Also, medicines are so much more affordable here.  For example, I take omeprazole for acid reflux.  In America a month supply cost over $20.00.  Here I paid less than half a dollar (27 rubles) for 30 pills. Also, more medicines are available over the counter here. We try to avoid antibiotics, but they are available over the counter if you have an infection requiring them. Doctors also still make house calls, and they are more likely to start with recommendations of alternative natural treatments to their patients.

Overall the lower prices on food and lodging means if you do have a stable source of income there is not the high pressure of American life. It was a big attraction for someone like me looking for early retirement. Most people in the world, including Russians, view Americans as mostly wealthy. That is technically true. Compared to most of the world Americans are in general much wealthier. But that is a bit misleading. It simply takes a lot of money to live in America for a family of five. The cost of a house or apartment is extremely high.  Even during the “recession” of 2009 and following, grocery cost did not go down.  Having cars to get to and from work in our small town was a necessity, not an option.  For people in small towns in America public transportation is not as readily available. For our family, we decided some of the inconveniences of a smaller living space and having to walk or take public transportation were worth the exchange for less financial and time pressure.

CLOTHES.  Clothing in general is just as expensive in Russia as in America.  Russians, especially the women, are very style conscious. Even in a small town like Luga I see young women with these really high heels that leave my baffled as to how they can actually walk in them. The clothes are much more typically Western looking than when I first came here.  There is even a shop here in Luga with the word “jeans” (in English) as the name of it.  In general you see a lot more signs here these days that have some English names in them. Many of the road signs have the locations written in Russian and also transliterated into English.

DAILY LIFE.  As I mentioned we do a lot more walking than we did in America.  Most people do. What was more striking to me is the number of children who play, ride bikes, and play ball or other games outside. In our neighborhood in America we didn’t see that many kids playing outside or riding bikes. Our seven year old son is already asking to go outside more.  He likes getting out!  We are careful because he only knows English, but generally speaking people do not have the same fears that people of evil intent will harm children as in America.  It is a lot more like life was when I was a child. The kids play outside till mama calls them home.

A major difference I have noted in Luga from the time I first came here is that the playgrounds are much nicer now than then. I have seen several already and the equipment is relatively new and clean. Further, some playgrounds I have seen have exercise equipment (the equivalent of gym machines really) as part of the playground equipment.  Obviously there is an attempt to help children exercise and become healthier.  Our son Gabriel loves getting on that equipment.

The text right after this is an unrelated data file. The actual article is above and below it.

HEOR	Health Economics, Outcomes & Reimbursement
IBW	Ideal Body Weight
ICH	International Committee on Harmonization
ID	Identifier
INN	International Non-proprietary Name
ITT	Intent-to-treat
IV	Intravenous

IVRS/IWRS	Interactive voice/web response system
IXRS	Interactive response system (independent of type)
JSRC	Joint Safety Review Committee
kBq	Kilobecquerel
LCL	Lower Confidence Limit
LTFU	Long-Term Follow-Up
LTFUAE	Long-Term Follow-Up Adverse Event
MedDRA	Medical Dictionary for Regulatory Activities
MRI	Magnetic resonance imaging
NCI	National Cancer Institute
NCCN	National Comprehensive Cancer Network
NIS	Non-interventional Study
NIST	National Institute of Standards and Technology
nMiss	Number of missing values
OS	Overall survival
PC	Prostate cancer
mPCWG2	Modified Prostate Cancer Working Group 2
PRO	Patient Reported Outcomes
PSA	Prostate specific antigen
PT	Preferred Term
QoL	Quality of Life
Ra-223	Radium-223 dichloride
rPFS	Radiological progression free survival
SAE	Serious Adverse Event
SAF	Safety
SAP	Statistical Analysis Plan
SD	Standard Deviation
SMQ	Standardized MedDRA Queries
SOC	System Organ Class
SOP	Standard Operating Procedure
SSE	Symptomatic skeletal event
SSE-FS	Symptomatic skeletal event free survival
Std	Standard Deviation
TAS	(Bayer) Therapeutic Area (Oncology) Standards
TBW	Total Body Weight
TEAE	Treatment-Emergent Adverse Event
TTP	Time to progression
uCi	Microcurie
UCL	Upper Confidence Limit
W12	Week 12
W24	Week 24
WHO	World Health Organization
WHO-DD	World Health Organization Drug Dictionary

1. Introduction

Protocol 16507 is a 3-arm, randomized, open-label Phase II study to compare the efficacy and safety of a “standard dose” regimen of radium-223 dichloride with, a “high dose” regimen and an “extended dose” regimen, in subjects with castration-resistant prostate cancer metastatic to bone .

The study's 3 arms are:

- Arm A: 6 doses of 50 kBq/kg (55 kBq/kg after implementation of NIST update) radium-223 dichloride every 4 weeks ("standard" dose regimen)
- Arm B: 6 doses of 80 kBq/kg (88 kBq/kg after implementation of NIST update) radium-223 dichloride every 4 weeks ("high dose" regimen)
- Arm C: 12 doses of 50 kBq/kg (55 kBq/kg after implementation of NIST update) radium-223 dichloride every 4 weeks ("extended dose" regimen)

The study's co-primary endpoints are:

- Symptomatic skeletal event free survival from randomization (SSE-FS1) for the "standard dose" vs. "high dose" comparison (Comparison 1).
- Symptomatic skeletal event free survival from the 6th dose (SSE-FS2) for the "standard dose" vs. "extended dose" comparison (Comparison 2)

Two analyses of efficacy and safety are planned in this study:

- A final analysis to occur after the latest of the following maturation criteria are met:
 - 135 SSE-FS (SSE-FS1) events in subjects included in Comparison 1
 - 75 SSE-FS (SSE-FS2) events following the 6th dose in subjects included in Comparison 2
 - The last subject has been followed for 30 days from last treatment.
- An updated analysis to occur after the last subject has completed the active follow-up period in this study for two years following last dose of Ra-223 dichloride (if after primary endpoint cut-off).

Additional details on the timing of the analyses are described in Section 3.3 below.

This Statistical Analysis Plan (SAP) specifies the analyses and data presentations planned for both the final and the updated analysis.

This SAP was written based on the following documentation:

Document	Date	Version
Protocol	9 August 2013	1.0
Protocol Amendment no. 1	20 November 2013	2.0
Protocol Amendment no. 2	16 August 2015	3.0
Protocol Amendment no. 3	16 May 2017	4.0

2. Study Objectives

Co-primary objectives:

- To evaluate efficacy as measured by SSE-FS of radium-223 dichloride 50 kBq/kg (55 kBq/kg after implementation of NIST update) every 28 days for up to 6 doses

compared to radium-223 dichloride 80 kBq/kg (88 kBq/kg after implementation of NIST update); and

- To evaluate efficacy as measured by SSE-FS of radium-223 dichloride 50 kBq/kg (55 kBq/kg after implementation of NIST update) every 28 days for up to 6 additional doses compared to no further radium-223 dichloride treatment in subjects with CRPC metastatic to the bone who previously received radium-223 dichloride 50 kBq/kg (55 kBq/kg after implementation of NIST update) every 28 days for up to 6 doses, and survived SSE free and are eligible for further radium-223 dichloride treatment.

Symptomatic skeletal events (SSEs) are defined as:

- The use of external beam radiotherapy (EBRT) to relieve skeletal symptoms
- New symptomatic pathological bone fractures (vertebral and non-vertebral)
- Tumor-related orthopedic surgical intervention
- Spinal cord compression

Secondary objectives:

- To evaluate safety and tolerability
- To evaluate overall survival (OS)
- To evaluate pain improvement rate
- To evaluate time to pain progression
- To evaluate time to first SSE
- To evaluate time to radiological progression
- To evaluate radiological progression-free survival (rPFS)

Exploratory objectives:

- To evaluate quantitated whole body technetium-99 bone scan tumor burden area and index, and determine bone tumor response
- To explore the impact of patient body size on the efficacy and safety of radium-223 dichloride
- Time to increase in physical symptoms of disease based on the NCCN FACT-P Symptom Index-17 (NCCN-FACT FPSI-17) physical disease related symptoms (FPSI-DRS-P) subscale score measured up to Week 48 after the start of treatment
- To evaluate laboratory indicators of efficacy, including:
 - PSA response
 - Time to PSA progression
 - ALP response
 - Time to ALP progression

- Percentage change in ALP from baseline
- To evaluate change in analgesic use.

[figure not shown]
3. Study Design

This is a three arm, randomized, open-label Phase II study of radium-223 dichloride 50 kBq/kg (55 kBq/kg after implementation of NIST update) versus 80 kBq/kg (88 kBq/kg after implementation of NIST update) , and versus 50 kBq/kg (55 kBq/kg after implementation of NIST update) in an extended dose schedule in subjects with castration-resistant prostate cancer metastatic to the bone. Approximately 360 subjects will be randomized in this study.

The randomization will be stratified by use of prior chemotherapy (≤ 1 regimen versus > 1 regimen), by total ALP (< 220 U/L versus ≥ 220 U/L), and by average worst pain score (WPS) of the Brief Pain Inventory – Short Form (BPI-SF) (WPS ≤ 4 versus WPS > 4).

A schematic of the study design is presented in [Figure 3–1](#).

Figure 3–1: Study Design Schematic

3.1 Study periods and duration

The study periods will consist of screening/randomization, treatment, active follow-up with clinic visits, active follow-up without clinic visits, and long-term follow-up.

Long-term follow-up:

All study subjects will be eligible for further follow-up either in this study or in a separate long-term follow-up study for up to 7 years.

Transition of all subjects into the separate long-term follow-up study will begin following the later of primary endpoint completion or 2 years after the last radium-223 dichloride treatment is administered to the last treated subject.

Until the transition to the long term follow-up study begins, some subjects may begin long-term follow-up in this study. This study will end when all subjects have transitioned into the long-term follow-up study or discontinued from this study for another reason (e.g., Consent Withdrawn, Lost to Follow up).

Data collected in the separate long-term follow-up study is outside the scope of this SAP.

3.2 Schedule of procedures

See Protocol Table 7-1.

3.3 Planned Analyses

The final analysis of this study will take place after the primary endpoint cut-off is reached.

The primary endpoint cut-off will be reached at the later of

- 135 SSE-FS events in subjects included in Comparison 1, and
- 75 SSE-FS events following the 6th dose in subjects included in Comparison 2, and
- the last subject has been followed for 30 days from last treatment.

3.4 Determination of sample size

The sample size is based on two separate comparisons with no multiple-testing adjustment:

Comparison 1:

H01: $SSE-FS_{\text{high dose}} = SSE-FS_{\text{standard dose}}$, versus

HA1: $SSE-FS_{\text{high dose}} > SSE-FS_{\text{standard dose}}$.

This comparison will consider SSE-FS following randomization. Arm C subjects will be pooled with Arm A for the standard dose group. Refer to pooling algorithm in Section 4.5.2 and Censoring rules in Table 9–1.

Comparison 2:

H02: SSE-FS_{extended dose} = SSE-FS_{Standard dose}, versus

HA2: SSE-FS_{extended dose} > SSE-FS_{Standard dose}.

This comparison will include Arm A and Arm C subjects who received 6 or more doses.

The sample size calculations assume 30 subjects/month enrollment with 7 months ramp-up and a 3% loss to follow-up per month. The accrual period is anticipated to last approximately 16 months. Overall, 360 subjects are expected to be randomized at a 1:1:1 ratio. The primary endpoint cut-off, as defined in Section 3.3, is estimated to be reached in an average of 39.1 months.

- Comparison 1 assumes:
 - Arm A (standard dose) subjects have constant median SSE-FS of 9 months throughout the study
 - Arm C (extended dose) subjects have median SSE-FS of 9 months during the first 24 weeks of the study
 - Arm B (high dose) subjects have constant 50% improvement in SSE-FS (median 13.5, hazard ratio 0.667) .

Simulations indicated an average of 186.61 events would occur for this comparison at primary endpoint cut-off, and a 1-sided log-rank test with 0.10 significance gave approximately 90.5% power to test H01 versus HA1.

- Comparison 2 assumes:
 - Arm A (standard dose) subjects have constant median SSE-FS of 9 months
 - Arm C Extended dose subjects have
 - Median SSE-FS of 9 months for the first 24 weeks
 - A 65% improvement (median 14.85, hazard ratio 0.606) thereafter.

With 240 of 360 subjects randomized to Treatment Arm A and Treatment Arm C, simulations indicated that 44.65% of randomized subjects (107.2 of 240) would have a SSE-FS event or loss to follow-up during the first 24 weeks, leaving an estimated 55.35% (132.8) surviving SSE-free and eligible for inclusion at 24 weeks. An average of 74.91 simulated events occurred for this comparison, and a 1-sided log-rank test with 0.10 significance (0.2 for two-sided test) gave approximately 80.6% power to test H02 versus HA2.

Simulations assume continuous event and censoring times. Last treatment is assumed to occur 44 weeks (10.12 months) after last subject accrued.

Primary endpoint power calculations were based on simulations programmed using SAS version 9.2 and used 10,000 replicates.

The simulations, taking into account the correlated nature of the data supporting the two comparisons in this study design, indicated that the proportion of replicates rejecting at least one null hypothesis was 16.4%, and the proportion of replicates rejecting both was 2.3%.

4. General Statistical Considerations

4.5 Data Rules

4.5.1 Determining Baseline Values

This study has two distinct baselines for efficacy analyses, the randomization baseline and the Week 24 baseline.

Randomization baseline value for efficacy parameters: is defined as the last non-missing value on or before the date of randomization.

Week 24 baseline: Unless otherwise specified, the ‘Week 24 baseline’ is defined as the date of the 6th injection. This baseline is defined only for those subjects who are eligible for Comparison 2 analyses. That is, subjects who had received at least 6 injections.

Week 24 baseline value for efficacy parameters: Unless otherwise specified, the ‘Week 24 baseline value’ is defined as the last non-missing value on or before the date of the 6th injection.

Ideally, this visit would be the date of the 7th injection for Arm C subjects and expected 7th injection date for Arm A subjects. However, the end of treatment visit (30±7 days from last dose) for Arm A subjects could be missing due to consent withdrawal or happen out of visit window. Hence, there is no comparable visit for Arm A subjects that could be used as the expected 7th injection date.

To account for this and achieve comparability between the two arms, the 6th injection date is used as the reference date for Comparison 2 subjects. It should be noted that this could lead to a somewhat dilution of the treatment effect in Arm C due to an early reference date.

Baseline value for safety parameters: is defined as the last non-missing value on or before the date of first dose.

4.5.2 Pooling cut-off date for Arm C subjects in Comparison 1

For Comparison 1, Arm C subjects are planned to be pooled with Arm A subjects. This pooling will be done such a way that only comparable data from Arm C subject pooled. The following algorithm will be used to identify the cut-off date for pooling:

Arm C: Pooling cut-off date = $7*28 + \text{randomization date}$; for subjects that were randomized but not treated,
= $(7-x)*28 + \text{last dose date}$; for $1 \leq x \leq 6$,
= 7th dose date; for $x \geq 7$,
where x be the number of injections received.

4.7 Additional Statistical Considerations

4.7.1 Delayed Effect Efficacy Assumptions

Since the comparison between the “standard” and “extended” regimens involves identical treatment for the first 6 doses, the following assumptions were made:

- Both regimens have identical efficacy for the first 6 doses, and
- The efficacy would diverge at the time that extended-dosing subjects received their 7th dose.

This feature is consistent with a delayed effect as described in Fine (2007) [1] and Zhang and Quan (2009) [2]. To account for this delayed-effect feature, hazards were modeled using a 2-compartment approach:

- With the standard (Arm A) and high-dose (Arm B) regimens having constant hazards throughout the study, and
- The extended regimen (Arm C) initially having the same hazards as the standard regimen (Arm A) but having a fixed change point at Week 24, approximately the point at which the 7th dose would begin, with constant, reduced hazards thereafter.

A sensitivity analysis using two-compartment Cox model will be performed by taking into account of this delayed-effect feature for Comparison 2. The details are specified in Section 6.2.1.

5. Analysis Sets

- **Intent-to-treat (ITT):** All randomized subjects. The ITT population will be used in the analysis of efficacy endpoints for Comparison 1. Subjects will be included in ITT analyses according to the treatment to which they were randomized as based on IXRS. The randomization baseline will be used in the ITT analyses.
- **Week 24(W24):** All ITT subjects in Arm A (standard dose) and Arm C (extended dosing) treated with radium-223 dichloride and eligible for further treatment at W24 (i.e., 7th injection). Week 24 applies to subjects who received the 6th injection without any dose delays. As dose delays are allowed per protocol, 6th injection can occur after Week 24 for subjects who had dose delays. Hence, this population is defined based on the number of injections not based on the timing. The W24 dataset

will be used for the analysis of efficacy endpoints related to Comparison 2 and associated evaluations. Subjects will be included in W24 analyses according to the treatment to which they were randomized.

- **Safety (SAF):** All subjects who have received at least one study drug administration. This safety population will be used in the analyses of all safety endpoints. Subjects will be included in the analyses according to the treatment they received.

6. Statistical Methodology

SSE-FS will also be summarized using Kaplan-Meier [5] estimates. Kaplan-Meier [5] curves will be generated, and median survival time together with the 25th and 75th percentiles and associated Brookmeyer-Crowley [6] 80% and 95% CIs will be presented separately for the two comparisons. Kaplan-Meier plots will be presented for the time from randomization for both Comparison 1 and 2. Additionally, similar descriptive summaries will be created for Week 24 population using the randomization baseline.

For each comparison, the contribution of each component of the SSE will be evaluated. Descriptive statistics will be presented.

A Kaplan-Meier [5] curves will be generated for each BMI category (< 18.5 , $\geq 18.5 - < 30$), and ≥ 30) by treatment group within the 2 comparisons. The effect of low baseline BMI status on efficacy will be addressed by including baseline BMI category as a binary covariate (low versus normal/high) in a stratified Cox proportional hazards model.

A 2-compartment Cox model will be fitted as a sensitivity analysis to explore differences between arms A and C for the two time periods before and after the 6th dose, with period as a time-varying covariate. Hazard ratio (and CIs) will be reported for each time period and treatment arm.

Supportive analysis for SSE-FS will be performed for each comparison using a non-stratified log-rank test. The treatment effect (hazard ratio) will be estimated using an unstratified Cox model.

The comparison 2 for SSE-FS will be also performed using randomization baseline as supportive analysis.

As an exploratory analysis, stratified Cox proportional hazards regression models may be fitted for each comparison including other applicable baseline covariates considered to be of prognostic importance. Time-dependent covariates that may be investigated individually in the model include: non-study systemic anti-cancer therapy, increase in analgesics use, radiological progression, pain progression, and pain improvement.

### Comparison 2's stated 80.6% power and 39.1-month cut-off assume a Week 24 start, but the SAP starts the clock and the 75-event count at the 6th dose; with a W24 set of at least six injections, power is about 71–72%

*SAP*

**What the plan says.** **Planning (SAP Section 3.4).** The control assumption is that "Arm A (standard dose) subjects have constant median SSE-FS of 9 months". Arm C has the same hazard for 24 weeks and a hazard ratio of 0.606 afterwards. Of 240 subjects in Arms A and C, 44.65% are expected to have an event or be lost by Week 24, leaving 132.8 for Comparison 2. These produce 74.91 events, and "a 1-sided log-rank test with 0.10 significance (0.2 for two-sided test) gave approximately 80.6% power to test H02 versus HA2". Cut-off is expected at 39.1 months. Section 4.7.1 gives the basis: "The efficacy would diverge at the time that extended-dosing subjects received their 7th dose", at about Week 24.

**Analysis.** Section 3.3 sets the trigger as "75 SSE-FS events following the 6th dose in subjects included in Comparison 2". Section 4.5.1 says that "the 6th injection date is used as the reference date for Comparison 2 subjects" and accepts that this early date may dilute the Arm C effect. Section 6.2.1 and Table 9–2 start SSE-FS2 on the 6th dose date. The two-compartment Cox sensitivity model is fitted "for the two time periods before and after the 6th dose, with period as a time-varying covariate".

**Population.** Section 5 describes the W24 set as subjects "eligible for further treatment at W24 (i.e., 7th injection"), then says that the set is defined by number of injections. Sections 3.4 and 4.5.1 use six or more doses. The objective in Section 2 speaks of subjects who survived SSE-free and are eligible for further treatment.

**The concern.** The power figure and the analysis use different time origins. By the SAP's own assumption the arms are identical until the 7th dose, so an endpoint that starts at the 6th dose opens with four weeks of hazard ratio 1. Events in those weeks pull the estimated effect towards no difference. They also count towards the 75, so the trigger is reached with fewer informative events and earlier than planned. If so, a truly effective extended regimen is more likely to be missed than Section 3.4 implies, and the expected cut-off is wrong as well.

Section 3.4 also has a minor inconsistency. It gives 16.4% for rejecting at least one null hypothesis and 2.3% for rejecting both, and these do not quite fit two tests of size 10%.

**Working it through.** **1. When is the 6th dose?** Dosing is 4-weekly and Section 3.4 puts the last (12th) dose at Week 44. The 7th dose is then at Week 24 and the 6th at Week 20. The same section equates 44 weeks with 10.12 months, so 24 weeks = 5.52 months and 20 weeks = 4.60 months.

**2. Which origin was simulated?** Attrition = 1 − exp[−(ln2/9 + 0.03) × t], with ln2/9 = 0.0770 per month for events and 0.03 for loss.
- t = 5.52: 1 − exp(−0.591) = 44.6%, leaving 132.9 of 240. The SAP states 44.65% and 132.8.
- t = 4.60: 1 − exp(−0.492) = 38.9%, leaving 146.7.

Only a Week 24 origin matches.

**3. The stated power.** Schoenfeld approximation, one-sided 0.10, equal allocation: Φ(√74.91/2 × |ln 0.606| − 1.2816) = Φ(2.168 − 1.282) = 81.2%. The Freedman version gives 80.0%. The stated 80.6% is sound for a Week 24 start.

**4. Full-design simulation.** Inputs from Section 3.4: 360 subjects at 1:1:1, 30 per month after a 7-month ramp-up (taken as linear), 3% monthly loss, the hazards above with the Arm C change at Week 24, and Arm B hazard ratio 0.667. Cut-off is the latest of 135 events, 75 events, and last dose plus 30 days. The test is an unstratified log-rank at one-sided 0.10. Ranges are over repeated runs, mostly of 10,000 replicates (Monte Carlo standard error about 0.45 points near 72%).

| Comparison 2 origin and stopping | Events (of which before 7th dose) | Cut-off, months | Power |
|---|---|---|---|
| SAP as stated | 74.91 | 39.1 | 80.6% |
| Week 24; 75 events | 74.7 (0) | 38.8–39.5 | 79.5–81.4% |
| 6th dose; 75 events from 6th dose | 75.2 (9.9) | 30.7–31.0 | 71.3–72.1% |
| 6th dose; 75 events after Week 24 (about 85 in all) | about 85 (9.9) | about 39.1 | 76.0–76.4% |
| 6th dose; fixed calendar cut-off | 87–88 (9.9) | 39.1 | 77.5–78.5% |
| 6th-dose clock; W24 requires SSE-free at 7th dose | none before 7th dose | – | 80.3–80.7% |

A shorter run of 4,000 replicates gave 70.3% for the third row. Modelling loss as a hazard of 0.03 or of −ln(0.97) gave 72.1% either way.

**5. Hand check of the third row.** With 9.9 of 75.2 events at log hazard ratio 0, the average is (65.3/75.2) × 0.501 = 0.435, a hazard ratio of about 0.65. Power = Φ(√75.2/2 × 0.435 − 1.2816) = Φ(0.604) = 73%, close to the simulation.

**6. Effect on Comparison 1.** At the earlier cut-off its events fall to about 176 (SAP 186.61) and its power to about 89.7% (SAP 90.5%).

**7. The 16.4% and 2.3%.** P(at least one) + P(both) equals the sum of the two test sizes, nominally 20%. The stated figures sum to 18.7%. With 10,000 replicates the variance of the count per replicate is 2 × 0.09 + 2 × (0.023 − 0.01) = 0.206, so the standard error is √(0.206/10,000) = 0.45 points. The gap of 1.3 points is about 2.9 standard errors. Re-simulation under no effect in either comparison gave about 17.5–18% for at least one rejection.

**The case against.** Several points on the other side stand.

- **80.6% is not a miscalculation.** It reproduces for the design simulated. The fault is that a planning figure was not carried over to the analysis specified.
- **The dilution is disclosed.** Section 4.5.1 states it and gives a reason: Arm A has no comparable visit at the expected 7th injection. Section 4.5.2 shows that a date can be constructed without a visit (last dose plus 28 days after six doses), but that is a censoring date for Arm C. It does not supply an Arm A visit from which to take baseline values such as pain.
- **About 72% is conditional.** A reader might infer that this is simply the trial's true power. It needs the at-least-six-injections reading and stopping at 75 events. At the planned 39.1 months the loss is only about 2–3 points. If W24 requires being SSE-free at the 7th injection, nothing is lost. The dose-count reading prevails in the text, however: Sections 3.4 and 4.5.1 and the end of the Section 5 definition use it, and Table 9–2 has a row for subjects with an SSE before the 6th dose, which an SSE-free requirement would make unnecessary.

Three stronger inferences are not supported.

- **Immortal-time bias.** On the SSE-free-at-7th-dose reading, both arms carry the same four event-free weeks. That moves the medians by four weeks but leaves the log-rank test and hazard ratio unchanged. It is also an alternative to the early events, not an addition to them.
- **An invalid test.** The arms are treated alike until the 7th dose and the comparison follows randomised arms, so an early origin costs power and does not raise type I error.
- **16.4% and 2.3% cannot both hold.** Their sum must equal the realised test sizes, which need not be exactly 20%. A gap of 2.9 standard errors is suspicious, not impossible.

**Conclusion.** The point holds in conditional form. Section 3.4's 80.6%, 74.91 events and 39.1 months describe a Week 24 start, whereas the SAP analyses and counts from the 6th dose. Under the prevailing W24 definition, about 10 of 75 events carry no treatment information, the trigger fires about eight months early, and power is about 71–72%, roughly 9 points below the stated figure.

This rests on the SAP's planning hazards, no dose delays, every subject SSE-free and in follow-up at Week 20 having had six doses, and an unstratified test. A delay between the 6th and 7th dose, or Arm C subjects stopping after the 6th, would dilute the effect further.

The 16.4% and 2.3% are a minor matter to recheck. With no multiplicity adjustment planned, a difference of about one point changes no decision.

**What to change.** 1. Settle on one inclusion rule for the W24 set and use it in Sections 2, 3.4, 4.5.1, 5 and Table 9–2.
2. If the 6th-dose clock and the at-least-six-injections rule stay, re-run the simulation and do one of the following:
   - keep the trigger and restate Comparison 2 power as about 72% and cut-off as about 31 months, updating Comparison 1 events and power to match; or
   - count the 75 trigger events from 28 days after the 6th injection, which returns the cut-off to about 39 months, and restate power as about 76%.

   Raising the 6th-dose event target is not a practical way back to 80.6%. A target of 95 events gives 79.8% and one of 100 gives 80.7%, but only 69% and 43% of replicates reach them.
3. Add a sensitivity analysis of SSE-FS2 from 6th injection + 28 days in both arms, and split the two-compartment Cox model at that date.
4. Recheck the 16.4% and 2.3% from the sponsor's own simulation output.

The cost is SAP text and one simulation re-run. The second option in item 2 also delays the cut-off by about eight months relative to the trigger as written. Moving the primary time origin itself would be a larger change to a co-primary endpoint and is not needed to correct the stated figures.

A negative aspect of living here, however, is the dangerous driving. I mentioned it in an earlier blog describing our trip from St. Petersburg to Luga. Since we walk with our children so frequently, I have found the driving in downtown traffic very disconcerting.  I spoke with a local resident about this and he said the accident and mortality rates are very high even in small towns like Luga. He believes it will take some time before there is a cultural shift to safer and more courteous driving.

Another inconvenience is the absence of fresh drinking water from the tap.  You have to either buy bottled water or get the water from someone who has access to a fresh water supply, usually an underground spring. These springs are rather common here. Therefore, the refrigerators do not have ice makers. You have to put clean water in the trays and freeze it that way. Of course, after the Flint, MI water catastrophe I am less certain about some supplies of water in the USA.

BUREAUCRACY. The amount of paperwork involved in even simple transactions is, to an American, ridiculous.  For example, when we went to the store to get our internet service I lost track of how many pages had to be filled in and signed, and the lady HAD to stamp the front and back of EVERY page!  There must be some intrinsic pleasure for Russian clerks to stamp paper. They seem to do it with a certain vigor and seriousness. The amount of paperwork required to get Russian visas for me, Gabriel, and Marina Grace was terrible.  Of course, we also had to get citizenship papers and passports from Homeland Security for Oksana and Roman. But none of that was as challenging as having to get the Americans in the family (Marina Grace, Gabriel and myself) “registered” with the Federal Migrations Services here in Luga upon our arrival. You have to fill out all the forms and take them to the local FMS office to be registered. First, the hours of local government office are capricious.  You do not know when they will be open. One day it was 11:00 a.m. and another day it was 2:00 p.m. Sometimes they’ll decide to have a random “maintenance day” and there is no way to know ahead of time they won’t be open on that day at all. Then if there is a typographical error or any minor mistake (or even just correction!) the paperwork must be completely filled out again and resubmitted. For example, Oksana put that we are in the “Leningrad Oblast.”  “Oblast” means something like “county,” only bigger. The application was rejected because they said the word “oblast” was not necessary. So she had to fill it out again and return to the office at a later date. One remnant of the Communist era is that the local apparatchiks still cling tenaciously to their power.